The Lens of Autonomy

As we take in air as we breathe, we cannot help but take in the cultural atmosphere in which we live. Yes, we all are soaked to the eyeballs with secular ideas which we think are normal and natural as mother’s milk. It is only with great effort that we can disengage ourselves; an effort that can be styled as a fight for our very lives. No, I am not being overly dramatic.

The lens that we wish to expose in this post is the lens of autonomy. This word is made up of two Greek words “autos” which means “self” and “on” which is a participle meaning “being.” An autonomous being is a “self being.” In enlightenment thought, it is our natural right to be autonomous. What is meant here is that we must be free to make our own choices without any reference to an external authority, especially God, Church, or Scripture. Our “self” is the true reference point. Granted, we cannot do anything that would directly harm others, for this would be unsociable. Western Democracies are now crumbling because it cannot manage their hosts of autonomous beings. Who or what can herd the cats? We see that the situation in the church frightfully parallels the society at large.

The great confusion has got to do with the idea of freedom and how it relates to autonomy. The Modern/postmodern world has confused freedom with autonomy. The Bible and the Church fathers present freedom as a gift from God, an aspect of the image of God in us. We can become autonomous with this gift of freedom by choosing sin. This is what Adam and Eve chose to do with it. When we do this, we become slaves of sin and self. Autonomy is therefore not freedom, for it leads us into slavery to self, having our own way rather than God’s way. True freedom is a paradox. We freely submit our wills to God … and then we find ourselves growing into freedom over the course of time. Freedom is the power to turn our wills to the good, the true, and the beautiful. Freedom is not autonomy. The enlightenment has declared that freedom is ours by right as autonomous beings. We have drunk deeply from this infernal chalice.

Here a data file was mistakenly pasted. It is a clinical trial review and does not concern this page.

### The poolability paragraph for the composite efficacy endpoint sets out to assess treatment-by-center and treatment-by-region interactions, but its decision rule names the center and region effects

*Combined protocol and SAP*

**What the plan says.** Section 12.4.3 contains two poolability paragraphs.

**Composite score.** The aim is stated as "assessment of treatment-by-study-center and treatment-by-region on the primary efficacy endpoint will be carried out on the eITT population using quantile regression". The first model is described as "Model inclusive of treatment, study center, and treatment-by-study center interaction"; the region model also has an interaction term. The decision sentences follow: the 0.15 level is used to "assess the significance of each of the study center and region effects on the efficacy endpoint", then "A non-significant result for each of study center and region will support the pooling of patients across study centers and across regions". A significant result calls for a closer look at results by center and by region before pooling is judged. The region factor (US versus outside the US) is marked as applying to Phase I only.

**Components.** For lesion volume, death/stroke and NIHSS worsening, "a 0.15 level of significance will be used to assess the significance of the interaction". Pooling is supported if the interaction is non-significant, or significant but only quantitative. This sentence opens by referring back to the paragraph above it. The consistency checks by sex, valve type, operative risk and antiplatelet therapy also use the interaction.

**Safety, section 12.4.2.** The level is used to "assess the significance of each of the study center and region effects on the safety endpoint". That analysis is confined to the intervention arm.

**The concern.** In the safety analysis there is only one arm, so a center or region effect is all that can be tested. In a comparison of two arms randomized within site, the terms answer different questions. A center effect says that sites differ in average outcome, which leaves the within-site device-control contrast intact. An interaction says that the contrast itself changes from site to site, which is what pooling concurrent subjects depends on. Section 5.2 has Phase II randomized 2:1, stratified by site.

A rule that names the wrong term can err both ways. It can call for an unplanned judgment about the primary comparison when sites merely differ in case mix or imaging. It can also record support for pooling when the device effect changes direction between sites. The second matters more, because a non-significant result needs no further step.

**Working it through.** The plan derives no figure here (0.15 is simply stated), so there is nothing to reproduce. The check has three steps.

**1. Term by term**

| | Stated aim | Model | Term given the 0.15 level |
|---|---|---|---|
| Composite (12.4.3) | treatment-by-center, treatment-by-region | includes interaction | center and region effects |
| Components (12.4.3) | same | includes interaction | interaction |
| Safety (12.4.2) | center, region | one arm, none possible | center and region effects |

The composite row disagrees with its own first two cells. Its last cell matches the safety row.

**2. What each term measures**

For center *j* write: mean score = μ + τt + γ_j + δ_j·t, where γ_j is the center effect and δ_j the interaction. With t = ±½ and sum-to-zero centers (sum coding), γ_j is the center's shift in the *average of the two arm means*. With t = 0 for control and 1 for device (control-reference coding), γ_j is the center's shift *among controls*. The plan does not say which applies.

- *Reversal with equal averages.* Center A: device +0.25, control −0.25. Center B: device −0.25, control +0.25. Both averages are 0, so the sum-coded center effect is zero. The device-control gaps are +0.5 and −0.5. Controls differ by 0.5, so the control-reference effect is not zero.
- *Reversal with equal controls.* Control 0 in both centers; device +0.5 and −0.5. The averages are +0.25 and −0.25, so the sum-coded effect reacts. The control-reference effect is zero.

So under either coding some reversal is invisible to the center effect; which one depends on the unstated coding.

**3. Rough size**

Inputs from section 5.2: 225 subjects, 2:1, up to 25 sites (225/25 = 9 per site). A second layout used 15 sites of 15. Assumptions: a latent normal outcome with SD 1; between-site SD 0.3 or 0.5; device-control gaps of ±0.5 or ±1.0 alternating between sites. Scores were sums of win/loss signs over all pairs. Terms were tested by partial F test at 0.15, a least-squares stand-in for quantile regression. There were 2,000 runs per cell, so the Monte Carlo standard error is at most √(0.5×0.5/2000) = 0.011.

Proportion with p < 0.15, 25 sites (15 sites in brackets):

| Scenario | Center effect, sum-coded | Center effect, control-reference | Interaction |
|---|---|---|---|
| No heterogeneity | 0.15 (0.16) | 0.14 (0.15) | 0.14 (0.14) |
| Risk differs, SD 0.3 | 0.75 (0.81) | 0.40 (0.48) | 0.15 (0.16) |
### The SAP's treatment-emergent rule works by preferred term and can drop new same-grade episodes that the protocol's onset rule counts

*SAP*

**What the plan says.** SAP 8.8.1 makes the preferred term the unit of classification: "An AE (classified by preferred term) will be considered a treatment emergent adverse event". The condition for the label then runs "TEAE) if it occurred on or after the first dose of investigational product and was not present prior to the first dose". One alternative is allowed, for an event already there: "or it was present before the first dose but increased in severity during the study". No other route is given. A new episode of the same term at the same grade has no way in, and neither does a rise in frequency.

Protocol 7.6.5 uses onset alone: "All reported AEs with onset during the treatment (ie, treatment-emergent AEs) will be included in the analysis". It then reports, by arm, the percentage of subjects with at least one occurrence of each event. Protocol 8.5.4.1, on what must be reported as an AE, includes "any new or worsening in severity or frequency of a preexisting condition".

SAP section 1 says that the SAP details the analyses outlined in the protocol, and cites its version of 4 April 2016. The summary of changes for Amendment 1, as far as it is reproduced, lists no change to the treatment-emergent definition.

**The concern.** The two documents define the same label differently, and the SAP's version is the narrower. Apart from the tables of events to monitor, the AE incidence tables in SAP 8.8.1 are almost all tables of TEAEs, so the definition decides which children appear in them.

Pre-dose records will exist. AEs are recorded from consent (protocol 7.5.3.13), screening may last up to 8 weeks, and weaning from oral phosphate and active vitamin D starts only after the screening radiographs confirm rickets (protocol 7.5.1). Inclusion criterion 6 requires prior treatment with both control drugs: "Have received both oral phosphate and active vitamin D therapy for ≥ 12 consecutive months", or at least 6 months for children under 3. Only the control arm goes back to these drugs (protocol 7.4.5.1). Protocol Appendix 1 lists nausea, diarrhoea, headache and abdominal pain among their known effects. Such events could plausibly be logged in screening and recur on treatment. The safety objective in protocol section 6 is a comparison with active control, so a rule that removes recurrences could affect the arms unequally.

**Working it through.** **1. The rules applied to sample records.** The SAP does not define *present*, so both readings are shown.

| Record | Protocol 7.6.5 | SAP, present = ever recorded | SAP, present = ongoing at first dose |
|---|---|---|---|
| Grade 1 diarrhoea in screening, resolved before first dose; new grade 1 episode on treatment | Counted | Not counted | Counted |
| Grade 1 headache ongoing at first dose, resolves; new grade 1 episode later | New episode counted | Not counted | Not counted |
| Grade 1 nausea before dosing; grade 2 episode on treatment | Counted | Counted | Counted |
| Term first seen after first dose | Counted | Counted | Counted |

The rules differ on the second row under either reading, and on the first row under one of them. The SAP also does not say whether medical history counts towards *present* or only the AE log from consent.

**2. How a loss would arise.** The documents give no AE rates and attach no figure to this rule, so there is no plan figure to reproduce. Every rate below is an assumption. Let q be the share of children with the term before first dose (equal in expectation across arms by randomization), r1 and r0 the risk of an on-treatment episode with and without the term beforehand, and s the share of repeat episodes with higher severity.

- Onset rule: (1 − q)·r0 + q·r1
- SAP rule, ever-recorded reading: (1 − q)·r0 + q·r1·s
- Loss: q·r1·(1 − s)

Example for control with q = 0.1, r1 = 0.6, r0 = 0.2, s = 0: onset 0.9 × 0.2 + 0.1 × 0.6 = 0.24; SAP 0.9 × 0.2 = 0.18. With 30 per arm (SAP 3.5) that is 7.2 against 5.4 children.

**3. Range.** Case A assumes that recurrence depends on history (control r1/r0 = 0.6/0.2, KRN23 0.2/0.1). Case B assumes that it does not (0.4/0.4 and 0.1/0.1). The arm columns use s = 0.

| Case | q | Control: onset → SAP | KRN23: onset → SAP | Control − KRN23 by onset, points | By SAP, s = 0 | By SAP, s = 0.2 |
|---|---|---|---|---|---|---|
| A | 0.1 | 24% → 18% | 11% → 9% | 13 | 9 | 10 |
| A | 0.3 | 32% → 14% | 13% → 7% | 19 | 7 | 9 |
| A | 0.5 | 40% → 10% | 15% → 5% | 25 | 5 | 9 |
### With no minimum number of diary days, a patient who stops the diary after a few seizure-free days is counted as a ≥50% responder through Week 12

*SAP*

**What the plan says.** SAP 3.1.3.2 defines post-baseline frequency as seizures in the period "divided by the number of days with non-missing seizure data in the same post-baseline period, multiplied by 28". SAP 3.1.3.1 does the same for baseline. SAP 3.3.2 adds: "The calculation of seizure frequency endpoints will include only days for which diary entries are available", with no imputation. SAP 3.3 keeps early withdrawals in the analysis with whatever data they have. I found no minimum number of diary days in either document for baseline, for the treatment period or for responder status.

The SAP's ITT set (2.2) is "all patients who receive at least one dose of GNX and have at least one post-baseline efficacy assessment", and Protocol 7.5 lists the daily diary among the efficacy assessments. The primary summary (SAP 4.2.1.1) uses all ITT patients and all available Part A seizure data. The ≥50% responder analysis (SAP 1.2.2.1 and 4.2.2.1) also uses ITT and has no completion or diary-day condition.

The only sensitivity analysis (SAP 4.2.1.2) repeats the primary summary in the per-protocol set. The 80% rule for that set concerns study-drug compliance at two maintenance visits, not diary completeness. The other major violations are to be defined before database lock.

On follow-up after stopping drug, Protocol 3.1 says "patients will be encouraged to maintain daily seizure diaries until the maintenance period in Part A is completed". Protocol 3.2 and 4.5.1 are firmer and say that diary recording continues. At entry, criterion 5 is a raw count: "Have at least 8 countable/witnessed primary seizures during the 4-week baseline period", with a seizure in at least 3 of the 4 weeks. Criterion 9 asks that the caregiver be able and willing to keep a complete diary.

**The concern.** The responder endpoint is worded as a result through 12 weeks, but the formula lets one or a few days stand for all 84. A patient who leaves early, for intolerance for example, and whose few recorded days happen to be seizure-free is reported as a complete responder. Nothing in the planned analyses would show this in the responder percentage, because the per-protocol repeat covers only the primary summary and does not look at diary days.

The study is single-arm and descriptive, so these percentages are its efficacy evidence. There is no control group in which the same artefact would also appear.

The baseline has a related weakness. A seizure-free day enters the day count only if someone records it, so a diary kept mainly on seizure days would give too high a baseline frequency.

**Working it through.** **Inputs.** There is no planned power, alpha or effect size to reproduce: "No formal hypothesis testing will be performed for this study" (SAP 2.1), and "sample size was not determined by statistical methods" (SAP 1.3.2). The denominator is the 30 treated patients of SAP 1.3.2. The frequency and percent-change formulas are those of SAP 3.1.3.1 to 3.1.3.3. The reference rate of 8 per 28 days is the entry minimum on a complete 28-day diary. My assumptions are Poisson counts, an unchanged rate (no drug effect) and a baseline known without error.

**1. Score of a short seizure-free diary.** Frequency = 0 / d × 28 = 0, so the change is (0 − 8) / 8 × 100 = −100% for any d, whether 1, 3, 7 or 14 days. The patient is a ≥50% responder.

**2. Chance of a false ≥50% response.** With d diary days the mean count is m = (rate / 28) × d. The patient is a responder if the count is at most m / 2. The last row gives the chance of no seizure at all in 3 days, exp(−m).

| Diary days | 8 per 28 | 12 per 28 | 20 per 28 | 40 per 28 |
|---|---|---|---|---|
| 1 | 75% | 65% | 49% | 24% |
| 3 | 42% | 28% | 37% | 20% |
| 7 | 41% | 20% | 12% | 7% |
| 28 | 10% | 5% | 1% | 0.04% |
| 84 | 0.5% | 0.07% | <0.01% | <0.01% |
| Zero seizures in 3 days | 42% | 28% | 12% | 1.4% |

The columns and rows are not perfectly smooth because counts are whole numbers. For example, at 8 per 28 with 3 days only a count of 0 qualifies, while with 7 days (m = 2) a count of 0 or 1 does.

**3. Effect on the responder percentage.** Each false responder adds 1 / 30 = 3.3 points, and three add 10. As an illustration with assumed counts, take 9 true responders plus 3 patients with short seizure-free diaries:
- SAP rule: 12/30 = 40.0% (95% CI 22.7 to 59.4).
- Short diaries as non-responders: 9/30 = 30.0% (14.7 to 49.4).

When we take stock of ourselves, can we say that we are truly free, or is their within us a dark streak of autonomy? Have we confused autonomy with freedom like our culture does? When we hear the Word preached, are we listening with a critical spirit (see post above on this), as if we are the final arbiters of what is true, weighing what is said by how we feel about things? If we do not like what is said or done at one church, do we simple get up and go to another? Do we really submit ourselves to a rigorous discipleship with spiritual mentors that have authority to speak truth into our lives? Are we really accountable to anyone? Do we let anyone really close to us? Do we hide in big churches? Are we growing into Christian freedom or are we stuck in our own autonomy? We might think that we are disciples because of our conversion experience and think we are biblical because we read the Bible at times and go to Bible believing church. But do we hear what we want to hear, and read what we want to read? In the end, we are so often left to our own autonomous selves; we simply trust ourselves as competent judges to figure things out. This may be the American way, but it is certainly not the way of true Christian discipleship.

Could it be that we Christians are guilty of the same mindset of our godless culture? If so, what should we do about it?

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